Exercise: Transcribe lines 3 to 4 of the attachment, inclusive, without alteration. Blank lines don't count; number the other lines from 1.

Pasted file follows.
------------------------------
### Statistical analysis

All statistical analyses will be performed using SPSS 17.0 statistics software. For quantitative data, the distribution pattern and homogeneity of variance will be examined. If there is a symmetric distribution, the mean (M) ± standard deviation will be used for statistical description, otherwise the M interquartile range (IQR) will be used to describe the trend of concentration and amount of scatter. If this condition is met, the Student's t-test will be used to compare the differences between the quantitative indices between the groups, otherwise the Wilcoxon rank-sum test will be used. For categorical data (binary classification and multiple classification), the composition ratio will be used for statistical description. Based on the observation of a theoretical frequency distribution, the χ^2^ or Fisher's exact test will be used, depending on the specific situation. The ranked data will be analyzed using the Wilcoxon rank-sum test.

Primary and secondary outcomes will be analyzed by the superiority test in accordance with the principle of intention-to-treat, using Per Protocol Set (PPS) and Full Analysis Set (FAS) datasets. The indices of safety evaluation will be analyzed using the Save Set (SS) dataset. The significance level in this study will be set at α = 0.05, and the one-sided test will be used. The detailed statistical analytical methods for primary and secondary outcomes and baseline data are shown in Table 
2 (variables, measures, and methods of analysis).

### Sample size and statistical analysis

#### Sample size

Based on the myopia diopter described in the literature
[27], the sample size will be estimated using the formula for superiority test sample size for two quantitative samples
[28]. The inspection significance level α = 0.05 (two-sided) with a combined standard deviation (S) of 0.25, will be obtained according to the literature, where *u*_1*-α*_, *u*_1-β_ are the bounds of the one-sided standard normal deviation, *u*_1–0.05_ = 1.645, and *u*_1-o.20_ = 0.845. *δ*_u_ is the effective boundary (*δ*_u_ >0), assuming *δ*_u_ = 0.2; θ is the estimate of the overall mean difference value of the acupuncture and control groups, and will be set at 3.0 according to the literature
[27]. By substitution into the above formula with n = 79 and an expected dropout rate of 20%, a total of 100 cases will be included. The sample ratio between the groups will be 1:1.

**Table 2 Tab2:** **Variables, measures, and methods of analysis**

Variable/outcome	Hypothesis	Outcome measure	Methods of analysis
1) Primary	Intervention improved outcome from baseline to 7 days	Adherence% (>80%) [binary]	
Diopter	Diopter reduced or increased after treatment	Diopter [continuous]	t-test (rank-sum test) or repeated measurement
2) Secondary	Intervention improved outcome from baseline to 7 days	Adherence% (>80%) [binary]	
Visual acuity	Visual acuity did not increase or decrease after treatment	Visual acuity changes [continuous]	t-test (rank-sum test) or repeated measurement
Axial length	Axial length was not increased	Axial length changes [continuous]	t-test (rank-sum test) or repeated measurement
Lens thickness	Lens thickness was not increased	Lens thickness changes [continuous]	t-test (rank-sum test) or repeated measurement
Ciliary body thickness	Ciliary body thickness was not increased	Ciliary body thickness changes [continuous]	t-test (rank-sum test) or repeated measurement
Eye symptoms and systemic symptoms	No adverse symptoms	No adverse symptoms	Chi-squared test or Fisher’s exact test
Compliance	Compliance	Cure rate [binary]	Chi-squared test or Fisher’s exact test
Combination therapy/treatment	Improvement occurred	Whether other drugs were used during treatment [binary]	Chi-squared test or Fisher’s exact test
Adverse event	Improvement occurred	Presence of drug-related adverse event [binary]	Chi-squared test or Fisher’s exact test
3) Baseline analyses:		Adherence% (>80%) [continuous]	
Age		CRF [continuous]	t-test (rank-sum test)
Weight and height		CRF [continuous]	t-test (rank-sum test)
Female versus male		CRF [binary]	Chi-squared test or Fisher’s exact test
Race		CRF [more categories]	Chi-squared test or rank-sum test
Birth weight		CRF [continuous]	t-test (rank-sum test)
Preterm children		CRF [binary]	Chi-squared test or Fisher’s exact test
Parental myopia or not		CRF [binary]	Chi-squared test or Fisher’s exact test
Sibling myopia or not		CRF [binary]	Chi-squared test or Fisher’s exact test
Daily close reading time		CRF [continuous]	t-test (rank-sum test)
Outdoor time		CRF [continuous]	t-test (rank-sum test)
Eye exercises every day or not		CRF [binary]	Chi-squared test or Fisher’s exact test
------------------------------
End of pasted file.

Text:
Primary and secondary outcomes will be analyzed by the superiority test in accordance with the principle of intention-to-treat, using Per Protocol Set (PPS) and Full Analysis Set (FAS) datasets. The indices of safety evaluation will be analyzed using the Save Set (SS) dataset. The significance level in this study will be set at α = 0.05, and the one-sided test will be used. The detailed statistical analytical methods for primary and secondary outcomes and baseline data are shown in Table 
2 (variables, measures, and methods of analysis).